Unlike the peace groups, the human rights groups have taken on the Ruto-Kenyatta alliance: many of their leaders submitted petitions against the election results that gave Kenyatta a first-round victory. Because of this, the Jubilee Alliance tried to discredit Maina Kiai, a prominent rights activist, alleging that he was plotting with Britain to rig Kenyatta’s rival candidate, Raila Odinga, into State House (AC Vol 54 No 6, The closest of shaves).
Now the government wants new laws to limit the money that non-governmental organisations can receive from foreign governments. That would damage many civic groups, which remain dependent on finance from, for example, Britain’s Department for International Development or the US Agency for International Development. This financial threat comes as Kiai and other activists step up their criticism of the legitimacy of the elections that gave Kenyatta the presidency.
Although the Supreme Court unanimously confirmed Kenyatta’s election on 30 March, the Independent Electoral and Boundaries Commission (IEBC) has yet to release the results of the elections for the many other posts contested. This is deeply suspicious. There are credible reports that over a million more votes were recorded in the presidential race than in the elections for county governors. The votes were held on the same day at the same polling stations and election observers reported seeing few, if any, people put ballot papers in the presidential box but not the governor’s box, so this strongly suggests foul play.
If the IEBC confirms the million vote figure, it will raise doubts about whether Kenyatta passed the 50% threshold needed for a first-round victory and, indeed, whether he won more votes than Odinga at all. In turn, this would raise more questions about the IEBC and the Supreme Court’s judgement on the poll. Kenyatta’s team knows that the election is not yet over.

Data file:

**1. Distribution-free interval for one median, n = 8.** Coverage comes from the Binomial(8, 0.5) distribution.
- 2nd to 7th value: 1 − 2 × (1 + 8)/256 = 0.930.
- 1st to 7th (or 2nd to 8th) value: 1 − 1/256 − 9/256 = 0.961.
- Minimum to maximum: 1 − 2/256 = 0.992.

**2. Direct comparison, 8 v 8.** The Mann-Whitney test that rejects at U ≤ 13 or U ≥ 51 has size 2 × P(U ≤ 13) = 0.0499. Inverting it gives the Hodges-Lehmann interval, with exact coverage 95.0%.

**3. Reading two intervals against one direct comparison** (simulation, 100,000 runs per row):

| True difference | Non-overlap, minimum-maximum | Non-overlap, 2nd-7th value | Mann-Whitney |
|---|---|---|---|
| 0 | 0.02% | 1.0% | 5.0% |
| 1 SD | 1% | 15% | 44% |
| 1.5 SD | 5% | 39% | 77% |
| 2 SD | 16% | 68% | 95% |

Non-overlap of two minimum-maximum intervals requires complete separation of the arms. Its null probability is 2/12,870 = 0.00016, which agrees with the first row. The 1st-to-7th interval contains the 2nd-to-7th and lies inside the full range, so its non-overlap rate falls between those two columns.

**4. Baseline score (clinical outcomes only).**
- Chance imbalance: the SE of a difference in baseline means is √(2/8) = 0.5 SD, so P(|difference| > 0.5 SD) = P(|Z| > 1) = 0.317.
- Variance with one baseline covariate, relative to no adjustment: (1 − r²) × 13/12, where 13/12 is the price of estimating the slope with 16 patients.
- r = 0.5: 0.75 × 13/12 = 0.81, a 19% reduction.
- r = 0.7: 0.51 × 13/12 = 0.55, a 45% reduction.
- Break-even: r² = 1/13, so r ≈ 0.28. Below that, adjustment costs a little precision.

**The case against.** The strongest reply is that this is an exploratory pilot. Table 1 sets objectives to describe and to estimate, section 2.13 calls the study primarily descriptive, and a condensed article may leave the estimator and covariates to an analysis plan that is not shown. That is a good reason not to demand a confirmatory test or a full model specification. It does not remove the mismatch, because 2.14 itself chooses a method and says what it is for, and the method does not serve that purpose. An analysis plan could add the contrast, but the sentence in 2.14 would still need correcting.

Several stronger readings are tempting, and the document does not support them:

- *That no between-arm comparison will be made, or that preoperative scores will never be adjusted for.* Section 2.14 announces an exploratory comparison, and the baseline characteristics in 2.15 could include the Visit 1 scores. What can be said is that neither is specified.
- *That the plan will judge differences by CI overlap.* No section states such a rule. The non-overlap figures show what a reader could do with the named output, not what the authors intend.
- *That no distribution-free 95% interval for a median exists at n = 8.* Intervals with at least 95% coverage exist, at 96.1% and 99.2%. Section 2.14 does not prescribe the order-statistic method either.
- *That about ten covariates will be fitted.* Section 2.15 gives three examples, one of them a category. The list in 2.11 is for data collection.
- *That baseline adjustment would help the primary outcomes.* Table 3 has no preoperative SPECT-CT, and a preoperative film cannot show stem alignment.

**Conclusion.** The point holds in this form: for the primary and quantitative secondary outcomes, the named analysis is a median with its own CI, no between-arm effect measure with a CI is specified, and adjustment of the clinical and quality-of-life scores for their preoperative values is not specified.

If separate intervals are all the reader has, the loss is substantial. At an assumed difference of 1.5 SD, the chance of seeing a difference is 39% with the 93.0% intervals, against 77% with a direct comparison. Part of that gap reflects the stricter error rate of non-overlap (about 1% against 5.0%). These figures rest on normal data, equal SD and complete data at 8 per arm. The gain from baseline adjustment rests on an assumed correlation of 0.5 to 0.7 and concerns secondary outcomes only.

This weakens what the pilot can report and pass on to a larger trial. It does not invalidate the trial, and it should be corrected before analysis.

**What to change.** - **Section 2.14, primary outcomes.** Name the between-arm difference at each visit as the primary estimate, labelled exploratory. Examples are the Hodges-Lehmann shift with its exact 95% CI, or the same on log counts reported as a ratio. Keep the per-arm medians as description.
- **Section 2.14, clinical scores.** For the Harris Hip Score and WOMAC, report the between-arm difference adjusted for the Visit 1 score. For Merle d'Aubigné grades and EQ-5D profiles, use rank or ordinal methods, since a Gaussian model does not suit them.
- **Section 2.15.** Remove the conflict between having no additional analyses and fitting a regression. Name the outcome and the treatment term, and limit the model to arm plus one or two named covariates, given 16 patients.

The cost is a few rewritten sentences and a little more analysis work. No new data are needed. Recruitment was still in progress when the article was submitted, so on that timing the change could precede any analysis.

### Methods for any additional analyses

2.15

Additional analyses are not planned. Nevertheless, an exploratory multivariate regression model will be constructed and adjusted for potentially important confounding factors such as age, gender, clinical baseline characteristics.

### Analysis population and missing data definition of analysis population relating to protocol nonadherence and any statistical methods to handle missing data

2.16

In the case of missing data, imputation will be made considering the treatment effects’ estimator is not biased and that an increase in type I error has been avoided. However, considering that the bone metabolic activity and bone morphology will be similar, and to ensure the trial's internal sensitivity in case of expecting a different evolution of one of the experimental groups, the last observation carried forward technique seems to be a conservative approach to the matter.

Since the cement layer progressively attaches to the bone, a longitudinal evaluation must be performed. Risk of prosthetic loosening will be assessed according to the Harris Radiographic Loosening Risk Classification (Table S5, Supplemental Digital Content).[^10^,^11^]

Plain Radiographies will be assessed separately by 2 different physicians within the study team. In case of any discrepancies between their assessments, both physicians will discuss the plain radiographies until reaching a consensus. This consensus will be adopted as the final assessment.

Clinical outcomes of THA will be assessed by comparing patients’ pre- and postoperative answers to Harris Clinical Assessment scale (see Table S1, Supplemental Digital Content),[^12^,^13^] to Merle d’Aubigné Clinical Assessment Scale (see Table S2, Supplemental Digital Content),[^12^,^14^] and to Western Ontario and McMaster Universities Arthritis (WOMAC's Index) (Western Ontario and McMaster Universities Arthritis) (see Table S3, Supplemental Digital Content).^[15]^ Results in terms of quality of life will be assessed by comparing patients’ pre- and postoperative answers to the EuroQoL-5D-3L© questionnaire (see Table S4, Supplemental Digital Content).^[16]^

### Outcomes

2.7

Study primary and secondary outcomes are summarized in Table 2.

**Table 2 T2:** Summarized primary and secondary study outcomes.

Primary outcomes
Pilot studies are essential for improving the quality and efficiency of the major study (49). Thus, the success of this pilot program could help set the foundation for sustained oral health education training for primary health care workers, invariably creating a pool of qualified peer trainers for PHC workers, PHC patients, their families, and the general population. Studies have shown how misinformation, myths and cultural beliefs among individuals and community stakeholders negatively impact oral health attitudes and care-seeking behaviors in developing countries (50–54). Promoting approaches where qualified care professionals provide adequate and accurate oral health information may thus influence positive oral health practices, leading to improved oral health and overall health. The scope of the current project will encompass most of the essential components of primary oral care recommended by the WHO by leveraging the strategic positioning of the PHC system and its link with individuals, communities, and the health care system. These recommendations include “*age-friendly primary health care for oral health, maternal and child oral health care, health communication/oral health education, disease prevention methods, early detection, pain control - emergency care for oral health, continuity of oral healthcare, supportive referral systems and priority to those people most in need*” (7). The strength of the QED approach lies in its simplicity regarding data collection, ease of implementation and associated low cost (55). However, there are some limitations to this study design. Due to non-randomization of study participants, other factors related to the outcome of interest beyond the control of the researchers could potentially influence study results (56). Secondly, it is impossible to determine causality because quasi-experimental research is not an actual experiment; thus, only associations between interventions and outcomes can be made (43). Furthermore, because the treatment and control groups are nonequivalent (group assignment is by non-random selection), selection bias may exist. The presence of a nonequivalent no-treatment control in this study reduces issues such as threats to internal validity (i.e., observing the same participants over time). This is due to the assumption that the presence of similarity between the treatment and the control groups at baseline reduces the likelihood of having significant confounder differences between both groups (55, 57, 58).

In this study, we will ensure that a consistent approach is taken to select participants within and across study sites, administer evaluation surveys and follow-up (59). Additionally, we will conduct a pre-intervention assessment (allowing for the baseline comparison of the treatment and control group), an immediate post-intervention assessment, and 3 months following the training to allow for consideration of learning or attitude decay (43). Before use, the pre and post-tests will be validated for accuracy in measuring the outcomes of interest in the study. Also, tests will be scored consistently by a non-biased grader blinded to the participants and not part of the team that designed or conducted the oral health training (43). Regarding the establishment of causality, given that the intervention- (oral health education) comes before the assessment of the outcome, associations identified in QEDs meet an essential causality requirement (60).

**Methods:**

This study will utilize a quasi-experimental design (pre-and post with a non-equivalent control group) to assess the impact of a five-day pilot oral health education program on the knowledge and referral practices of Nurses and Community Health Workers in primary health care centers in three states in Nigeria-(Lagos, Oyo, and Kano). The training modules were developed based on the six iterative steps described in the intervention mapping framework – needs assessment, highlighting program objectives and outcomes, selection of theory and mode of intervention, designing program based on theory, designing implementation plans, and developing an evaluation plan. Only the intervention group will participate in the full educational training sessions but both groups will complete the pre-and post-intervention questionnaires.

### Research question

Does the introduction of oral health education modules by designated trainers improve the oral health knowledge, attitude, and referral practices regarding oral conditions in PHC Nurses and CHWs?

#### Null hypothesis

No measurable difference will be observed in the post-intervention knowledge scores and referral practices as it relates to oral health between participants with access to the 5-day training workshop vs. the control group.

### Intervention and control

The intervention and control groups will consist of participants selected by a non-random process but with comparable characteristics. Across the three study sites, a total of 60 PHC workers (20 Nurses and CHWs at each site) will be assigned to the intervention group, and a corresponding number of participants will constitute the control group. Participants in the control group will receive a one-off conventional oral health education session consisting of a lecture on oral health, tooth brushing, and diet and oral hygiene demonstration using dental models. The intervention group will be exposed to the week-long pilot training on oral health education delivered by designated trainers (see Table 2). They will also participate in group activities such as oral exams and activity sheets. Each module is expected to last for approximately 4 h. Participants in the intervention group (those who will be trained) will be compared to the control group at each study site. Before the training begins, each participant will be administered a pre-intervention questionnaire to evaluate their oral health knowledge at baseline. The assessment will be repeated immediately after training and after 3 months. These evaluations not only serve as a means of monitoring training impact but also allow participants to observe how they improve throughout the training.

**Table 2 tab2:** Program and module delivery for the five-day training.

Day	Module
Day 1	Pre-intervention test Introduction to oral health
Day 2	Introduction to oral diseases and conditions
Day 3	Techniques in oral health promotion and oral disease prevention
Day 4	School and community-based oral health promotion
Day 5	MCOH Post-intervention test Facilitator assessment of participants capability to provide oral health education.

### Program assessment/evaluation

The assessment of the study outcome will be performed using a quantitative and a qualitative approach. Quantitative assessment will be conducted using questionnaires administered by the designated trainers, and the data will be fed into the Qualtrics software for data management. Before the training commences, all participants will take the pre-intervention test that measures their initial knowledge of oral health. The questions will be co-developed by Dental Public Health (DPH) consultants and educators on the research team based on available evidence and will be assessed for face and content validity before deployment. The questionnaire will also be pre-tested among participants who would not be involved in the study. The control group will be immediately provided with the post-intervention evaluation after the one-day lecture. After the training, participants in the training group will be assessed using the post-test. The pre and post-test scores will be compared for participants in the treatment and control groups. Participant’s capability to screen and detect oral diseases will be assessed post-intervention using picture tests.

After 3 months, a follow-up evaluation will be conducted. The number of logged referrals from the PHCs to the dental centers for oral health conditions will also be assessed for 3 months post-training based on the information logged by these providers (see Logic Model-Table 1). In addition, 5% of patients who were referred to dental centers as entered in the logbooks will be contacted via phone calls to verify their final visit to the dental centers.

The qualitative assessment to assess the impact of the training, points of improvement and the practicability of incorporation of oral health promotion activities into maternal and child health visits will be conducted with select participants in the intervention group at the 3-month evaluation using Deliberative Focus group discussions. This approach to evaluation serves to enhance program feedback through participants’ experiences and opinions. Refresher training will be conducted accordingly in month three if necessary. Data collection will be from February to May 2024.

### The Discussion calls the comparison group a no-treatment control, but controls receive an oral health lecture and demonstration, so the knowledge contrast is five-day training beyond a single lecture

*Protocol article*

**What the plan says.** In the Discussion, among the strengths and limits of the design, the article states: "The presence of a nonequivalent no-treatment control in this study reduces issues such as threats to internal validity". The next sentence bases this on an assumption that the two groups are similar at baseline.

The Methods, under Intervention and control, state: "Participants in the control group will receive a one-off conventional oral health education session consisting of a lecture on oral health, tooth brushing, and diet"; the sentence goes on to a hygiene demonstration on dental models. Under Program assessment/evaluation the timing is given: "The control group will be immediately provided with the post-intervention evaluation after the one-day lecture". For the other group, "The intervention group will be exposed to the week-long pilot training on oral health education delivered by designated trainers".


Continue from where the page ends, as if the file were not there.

Many believe that the Jubilee Alliance will intensify its campaign against civil society. Western governments which have funded civic groups will have difficult decisions to make. Jubilee loyalists argue that the critical civic groups are simply the proxies of foreign powers. Without strong pressure from Parliament and civil society, the government is unlikely to implement the new constitution.
Britain and the USA may modify their stance if Kenyatta strikes a credible tone in his early speeches. They know that they need Nairobi as much, if not more, than Kenya needs them. Not only is it an important ally in the counter-terrorist campaign along the East African coast, neither London nor Washington can run a Somalia policy without working closely with Nairobi. That much is clear from this week’s London Conference on Somalia.
Such realpolitik will be a sharp reminder to Kenya’s human rights activists that, when it comes to political pressure and finance, they face a much tougher and perhaps more isolated future.